Interrogating Non-Violence

Reading Eurig Scandrett’s ‘Reactions to Violence’ in Issue 66 of the Scottish Left Review raised a lot of questions for me. Mainly, it’s because the completely reasonable account of the non-violence movement that was presented there contrasts sharply with my on-the-ground experience of being scolded by ‘mature’ and ‘realistic’ voices within demonstrations and bearing witness to many heated, vicious arguments between people who should be allies. I get the feeling I’m not alone in this. To quote one of many examples, here’s what Malcolm Harris has written about his experience at Occupy Wall Street, one of the more celebrated examples of non-violence in recent months: “In addition to the police, occupiers now have to worry about getting harassed or undermined by self-appointed guardians of the non-violent movement. Try chanting something that deviates from the friendly universalist “99 per cent” line and see what happens” (

Rather than choosing a side in the over-wrought debate about violence versus non-violence, I wanted to take a closer look at some of the central arguments for non-violence, and ponder whether the two sides might have more in common than is normally supposed. While it might be argued that I’m attacking a straw man or being unfair by not naming a specific target, it’s not my aim to undermine anyone’s position, but simply unpack some common problems in the broader discussion.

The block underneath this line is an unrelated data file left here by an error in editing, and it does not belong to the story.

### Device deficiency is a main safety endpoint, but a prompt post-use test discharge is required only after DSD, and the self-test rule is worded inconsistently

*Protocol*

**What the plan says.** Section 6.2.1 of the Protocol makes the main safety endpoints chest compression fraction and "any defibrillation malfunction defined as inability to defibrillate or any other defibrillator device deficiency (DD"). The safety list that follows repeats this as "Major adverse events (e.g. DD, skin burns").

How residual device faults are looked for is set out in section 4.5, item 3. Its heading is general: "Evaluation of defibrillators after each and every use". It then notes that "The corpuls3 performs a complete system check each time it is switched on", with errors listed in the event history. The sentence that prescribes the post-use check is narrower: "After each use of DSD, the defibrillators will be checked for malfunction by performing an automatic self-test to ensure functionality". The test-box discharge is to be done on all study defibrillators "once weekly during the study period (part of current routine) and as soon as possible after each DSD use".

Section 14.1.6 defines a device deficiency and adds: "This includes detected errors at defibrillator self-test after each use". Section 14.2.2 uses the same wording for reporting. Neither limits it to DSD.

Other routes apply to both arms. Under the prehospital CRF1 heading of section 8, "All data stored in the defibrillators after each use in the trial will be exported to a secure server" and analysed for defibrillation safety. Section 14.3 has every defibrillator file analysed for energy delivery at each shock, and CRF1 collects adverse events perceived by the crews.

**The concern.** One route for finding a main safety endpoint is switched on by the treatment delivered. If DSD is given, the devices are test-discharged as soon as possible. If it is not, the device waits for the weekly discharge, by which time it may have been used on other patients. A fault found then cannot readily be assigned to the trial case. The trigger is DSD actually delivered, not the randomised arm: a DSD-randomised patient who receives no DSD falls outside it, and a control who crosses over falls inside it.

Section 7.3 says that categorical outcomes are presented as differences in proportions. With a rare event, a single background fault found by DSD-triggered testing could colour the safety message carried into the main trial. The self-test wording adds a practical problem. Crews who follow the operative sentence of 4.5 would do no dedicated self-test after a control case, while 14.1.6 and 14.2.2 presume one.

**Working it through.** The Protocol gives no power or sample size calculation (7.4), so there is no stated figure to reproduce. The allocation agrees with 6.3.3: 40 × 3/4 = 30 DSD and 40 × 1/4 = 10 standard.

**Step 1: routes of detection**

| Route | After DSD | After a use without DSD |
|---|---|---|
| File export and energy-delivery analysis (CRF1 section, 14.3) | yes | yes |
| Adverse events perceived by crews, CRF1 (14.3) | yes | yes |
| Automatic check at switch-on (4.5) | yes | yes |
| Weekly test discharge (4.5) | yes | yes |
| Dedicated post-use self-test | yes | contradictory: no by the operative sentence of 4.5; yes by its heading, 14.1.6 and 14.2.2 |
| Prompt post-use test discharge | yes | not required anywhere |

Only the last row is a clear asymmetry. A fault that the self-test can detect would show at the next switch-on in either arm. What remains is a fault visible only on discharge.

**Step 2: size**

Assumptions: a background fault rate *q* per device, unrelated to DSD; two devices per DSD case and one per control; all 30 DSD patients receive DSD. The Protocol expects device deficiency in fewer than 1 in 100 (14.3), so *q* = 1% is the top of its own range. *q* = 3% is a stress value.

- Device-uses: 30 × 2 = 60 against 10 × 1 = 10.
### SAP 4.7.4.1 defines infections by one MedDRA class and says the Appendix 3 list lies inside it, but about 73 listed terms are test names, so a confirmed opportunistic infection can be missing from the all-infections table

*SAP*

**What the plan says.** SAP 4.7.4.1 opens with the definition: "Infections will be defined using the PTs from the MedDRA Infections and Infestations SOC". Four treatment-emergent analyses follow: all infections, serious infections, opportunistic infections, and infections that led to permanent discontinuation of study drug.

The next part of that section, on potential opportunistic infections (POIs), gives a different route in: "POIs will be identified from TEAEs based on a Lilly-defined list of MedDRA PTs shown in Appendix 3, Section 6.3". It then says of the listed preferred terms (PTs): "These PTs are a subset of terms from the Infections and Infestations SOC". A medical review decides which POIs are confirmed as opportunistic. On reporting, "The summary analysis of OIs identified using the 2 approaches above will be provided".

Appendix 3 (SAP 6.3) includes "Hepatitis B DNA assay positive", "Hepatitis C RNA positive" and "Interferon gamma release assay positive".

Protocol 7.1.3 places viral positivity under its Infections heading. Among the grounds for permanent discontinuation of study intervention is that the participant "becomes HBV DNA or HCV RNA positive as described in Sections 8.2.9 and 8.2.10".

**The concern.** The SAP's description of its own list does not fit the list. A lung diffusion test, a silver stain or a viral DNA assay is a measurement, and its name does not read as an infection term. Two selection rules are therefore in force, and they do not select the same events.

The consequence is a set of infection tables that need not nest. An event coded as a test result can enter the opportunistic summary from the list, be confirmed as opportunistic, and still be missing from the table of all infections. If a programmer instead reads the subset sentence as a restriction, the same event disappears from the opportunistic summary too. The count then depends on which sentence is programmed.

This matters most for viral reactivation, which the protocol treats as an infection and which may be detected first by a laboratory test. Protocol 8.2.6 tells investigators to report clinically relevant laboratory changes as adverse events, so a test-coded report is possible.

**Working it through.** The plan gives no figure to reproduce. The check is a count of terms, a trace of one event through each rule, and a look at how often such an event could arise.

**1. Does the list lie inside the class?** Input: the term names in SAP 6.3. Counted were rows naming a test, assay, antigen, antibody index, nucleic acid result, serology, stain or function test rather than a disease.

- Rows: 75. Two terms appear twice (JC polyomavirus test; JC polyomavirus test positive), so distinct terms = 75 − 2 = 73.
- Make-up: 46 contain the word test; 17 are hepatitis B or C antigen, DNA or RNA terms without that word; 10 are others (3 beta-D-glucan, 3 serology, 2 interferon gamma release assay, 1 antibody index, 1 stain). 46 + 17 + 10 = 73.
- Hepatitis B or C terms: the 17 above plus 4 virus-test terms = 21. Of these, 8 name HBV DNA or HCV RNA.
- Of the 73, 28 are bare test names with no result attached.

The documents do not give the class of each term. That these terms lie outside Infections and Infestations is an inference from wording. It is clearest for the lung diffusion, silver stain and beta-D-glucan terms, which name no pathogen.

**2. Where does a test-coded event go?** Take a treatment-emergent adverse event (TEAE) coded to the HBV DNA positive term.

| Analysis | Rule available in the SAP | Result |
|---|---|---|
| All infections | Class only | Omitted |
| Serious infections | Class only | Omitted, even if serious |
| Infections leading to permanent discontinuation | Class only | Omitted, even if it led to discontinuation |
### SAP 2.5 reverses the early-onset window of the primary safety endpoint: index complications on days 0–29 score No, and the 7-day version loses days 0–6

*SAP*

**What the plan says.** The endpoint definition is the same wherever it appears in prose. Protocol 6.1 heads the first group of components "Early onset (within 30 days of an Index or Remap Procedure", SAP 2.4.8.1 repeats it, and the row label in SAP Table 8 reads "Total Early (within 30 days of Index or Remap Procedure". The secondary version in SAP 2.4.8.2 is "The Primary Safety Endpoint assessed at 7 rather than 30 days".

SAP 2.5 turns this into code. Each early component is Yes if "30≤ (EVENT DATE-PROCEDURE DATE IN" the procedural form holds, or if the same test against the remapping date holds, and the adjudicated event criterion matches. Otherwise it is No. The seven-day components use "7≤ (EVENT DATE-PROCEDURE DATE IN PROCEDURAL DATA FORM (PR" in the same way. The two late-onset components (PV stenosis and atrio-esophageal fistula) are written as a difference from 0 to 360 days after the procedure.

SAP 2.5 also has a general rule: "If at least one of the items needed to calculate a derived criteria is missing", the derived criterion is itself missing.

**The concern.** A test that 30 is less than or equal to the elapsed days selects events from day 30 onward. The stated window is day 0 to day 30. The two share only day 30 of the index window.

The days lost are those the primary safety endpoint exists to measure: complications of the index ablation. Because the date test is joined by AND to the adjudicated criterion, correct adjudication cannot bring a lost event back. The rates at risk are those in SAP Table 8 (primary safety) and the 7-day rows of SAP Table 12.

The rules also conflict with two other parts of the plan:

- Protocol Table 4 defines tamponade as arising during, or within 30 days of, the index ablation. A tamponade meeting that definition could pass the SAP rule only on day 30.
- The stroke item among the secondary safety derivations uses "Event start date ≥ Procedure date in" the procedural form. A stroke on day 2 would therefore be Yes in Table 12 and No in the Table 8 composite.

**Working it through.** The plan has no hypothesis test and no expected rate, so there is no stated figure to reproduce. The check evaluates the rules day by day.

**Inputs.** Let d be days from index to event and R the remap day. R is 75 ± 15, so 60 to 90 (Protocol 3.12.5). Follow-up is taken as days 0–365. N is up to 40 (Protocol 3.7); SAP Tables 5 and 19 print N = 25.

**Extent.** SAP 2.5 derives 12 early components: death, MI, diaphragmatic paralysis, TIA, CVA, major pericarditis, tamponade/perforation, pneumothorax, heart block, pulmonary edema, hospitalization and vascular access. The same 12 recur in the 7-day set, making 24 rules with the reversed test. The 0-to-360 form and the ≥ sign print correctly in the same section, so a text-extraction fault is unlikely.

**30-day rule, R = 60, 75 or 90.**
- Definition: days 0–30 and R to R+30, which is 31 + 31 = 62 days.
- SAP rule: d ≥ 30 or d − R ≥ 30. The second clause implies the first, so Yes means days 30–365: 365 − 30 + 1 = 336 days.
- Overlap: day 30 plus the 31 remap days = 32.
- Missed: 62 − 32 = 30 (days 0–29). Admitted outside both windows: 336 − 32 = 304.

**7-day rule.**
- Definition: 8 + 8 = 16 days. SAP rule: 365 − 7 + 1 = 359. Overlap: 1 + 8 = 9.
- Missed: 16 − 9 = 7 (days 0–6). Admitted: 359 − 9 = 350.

Let’s talk about Gandhi first as he’s so central to the non-violence tradition. I’m sure we all know the traditional account: Gandhi preached non-violence and by enduring colonial repression with dignity de-legitimized the British Empire. While there is much to be argued over here in terms of the direct historical sequence, one thing this account leaves out is that Gandhi was not absolutist in his rejection of violence. Norman Finkelstein, better known for his work related to the Israeli occupation of Palestine, has studied Gandhi’s writing in great depth. He finds that, while Gandhi saw the moral and pragmatic superiority of non-violence, he did not condemn violence per se:

“He wants to recommend non-violence, but, he recognises that according to the contemporary standards of rights and wrong, people are allowed to resort to violence, and you have no right to tell people…or tell some people, they can’t use violence, because that’s the current standard of right and wrong.” (

This flexibility is the first point. The second is this: whatever the status of violence in Gandhi’s thought, his legacy should never be invoked to justify non-confrontation or, indeed, obedience and submission to authority, something with which non-violence can often be conflated. In contrast, non-violence, for Ghandi involved all the typical repercussions and risks of violence, but without lifting a hand in response. As Finkelstein quotes:

“I believe that a man is the strongest soldier for daring to die unarmed with his breast bare before the enemy.”… Into the valley of death it must headlong march, unarmed yet “smilingly” and “cheerfully”; “if we are to train ourselves to receive the bullet wounds or bayonet charges in our bare chests, we must accustom ourselves to standing unmoved in the face of cavalry or baton charges.”